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Reagent
https://en.wikipedia.org/wiki/Reagent

In the field of biology, the biotechnology revolution in the 1980s grew from the development of reagents that could be used to identify and manipulate the chemical matter in and on cells.[2][3] These reagents included antibodies (polyclonal and monoclonal), oligomers, all sorts of model organisms and immortalised cell lines, reagents and methods for molecular cloning and DNA replication, and many others.[3][4]

Tool compounds are also important reagents in biology; they are small molecules or biochemicals like siRNA or antibodies that are known to affect a given biomolecule—for example a drug target—but are unlikely to be useful as drugs themselves, and are often starting points in the drug discovery process.[5][6] Many natural products, such as curcumin, are hits in almost any assay in which they are tested, are not useful tool compounds, and are classified by medicinal chemists as "pan-assay interference compounds".[7][8][9]

Raw material:
https://en.wikipedia.org/wiki/Raw_material
A raw material, also known as a feedstock or most correctly unprocessed material, is a basic material that is used to produce goods, finished products, energy, or intermediate materials which are feedstock for future finished products. As feedstock, the term connotes these materials are bottleneck assets and are highly important with regard to producing other products. An example of this is crude oil, which is a raw material and a feedstock used in the production of industrial chemicals, fuels, plastics, and pharmaceutical goods; lumberis a raw material used to produce a variety of products including furniture.[1]
List of life sciences
https://en.wikipedia.org/wiki/List_of_life_sciences

The list of life sciences comprise the branches of science that involve the scientific study of living organisms – such as microorganisms, plants, animals, and human beings – as well as related considerations like bioethics. While biology remains the centerpiece of the life sciences, technological advances in molecular biology and biotechnology have led to a burgeoning of specializations and interdisciplinary fields.[1][2]

Some life sciences focus on a specific type of life. For example, zoology is the study of animals, while botany is the study of plants. Other life sciences focus on aspects common to all or many life forms, such as anatomy and genetics. Yet other fields are interested in technological advances involving living things, such as bio-engineering. Another major, though more specific, branch of life sciences involves understanding the mind – neuroscience.

The life sciences are helpful in improving the quality and standard of life. They have applications in health, agriculture, medicine, and the pharmaceutical and food science industries.

There is considerable overlap between many of the topics of study in the life sciences.

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Simulations of the fluorescence of different fluorescent proteins.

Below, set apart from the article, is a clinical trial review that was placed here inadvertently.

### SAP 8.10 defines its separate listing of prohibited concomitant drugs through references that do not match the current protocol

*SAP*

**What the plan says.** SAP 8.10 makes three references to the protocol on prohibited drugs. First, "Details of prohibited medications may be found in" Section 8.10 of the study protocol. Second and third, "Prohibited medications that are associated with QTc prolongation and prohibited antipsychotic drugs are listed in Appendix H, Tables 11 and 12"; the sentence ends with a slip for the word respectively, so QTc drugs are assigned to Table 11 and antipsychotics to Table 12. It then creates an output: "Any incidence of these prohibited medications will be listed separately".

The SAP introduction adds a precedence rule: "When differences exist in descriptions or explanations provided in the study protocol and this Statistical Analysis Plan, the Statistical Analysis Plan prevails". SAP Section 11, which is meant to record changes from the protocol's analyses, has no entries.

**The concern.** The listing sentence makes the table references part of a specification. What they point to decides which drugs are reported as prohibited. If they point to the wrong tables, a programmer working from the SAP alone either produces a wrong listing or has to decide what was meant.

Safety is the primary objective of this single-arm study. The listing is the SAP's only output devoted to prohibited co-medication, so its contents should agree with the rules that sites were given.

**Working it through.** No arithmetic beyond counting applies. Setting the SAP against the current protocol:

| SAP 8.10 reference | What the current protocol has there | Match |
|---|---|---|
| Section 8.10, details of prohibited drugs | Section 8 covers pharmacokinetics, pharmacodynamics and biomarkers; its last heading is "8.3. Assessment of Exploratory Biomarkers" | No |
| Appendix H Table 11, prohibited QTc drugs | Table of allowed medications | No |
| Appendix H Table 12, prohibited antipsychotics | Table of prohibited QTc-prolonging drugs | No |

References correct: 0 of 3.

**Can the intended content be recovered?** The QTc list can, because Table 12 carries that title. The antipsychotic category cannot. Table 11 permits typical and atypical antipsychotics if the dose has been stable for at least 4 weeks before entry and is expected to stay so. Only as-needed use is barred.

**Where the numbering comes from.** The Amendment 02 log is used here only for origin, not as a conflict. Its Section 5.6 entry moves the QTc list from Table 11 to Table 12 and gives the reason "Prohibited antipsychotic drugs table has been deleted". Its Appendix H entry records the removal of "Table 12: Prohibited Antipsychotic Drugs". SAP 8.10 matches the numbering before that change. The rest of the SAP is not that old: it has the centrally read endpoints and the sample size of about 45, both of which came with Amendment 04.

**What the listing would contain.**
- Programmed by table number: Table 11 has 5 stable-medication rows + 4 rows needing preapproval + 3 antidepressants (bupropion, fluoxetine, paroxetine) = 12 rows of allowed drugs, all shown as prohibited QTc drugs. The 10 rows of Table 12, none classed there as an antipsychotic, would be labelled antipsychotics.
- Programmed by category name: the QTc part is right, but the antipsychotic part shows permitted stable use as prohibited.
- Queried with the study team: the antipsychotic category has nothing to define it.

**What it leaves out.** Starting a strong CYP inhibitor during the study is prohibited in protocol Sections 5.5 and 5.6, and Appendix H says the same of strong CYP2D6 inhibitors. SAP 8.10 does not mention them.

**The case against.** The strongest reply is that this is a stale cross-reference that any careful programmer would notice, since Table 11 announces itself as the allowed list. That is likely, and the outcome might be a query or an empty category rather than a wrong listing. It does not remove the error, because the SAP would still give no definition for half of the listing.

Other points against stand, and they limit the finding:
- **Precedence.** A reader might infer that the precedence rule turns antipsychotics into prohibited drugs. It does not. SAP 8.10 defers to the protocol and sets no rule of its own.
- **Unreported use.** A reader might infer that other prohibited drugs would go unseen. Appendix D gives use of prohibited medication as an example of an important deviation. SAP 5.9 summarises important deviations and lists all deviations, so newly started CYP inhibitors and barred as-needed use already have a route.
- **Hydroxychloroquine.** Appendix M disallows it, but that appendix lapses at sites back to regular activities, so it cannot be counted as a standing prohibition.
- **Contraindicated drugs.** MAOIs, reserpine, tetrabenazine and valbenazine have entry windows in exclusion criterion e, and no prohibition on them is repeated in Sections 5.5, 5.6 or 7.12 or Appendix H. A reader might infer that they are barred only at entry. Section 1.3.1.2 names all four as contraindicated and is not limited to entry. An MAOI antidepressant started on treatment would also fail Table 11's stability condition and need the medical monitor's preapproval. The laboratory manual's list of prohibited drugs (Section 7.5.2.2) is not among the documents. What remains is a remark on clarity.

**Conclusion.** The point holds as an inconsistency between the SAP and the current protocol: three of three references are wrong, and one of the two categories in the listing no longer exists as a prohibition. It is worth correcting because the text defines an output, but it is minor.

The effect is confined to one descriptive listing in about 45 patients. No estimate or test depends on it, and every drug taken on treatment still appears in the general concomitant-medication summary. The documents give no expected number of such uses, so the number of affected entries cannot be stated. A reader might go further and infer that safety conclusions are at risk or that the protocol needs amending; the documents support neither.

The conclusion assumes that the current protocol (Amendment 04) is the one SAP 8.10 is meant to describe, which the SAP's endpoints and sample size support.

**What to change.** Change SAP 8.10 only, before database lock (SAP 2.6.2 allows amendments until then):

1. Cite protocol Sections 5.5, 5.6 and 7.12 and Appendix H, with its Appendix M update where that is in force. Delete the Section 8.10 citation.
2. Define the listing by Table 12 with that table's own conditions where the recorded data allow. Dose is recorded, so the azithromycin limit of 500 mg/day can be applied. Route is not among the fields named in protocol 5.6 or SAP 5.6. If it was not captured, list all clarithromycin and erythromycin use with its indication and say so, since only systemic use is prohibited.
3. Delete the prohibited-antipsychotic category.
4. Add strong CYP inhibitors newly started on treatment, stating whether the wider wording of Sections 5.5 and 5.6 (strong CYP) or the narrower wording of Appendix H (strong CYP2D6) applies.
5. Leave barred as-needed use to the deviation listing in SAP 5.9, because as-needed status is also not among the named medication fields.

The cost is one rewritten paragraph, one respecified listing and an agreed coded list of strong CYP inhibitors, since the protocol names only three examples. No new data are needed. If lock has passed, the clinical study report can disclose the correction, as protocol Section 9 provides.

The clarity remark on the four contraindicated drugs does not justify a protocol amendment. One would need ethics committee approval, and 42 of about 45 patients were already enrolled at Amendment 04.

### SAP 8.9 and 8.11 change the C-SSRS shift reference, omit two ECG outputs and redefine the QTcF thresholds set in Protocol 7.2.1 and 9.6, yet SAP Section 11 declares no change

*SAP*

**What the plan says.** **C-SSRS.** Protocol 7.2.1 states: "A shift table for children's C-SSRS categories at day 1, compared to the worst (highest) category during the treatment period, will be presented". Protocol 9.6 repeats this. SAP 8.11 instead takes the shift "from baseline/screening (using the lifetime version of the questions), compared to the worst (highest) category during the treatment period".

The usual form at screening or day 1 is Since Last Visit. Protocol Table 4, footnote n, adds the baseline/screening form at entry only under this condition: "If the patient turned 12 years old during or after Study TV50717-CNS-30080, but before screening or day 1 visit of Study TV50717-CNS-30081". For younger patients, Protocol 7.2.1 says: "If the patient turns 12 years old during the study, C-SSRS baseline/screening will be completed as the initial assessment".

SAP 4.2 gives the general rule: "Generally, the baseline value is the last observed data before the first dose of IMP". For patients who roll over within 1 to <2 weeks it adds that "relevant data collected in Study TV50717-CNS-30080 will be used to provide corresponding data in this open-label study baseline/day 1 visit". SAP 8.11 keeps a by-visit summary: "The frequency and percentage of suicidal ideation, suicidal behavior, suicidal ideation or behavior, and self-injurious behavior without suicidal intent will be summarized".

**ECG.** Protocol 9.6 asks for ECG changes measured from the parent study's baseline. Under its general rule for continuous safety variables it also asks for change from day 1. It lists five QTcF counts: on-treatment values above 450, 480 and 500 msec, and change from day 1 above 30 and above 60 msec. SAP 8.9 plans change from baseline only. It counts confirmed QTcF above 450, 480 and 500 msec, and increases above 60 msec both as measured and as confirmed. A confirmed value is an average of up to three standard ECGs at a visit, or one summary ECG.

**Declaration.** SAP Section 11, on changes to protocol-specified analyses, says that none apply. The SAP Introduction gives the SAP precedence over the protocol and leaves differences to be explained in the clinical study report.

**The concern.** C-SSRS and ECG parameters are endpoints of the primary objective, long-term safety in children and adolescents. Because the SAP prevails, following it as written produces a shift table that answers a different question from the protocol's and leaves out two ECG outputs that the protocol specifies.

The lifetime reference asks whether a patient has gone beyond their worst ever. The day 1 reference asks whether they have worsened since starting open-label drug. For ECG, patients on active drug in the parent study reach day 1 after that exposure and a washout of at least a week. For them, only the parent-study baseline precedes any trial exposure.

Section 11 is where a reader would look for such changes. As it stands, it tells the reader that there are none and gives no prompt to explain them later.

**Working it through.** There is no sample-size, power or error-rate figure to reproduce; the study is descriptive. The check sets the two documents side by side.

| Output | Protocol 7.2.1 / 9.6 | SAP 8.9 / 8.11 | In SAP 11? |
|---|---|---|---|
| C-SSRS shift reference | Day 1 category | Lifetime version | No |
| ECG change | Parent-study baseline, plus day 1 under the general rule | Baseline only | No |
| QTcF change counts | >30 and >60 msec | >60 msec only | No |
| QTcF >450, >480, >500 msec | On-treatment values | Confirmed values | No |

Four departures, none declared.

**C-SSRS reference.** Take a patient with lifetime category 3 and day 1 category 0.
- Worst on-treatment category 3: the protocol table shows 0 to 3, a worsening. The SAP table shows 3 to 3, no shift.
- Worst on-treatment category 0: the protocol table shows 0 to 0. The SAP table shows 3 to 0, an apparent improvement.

Biology and its branches
https://en.wikipedia.org/wiki/List_of_life_sciences#Biology_and_its_branches
Biology – burst and eclectic field, composed of many branches and  subdisciplines. However, despite the broad scope of biology, there are certain general and unifying concepts within it that govern all study and research, consolidating it into a single, coherent field. In general, biology recognizes the cell as the basic unit of life, genes as the basic unit of heredity, and evolution as the engine that propels the synthesis and creation of new species. It is also understood today that all organisms survive by consuming and transforming energy and by regulating their internal environment to maintain a stable and vital condition. Here are some of biology's major branches:
Medicine and its branches
https://en.wikipedia.org/wiki/List_of_life_sciences#Medicine_and_its_branches

Medicine – applied science or practice of the diagnosis, treatment, and prevention of disease. It encompasses a variety of health care practices evolved to maintain and restore health by the prevention and treatment of illness. Some of its branches are:

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HyperLink   Detergents and Sanitizers

Be Green, wash and re-use your laboratory-ware.
Safe, effective cleaning solutions.
Environmentally safe, phosphate-free formulations available.
No clumping - all in liquid form for easy pouring and dispensing.
Completely soluble in water at ANY concentration.

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Rinse clean with water - prevents harmful buildup of residue.
Drains completely from glassware in seconds.
Near-neutral pH - no neutralizing rinse required and gentle on hands.
Contains powerful sequestering reagents.
Suitable for cell culture labware and general purpose lab use.
Cleans glass and/or plastic labware.
Automatic & Manual formulations
For personal and batch use, Convenient, safe, and effective.

           



 

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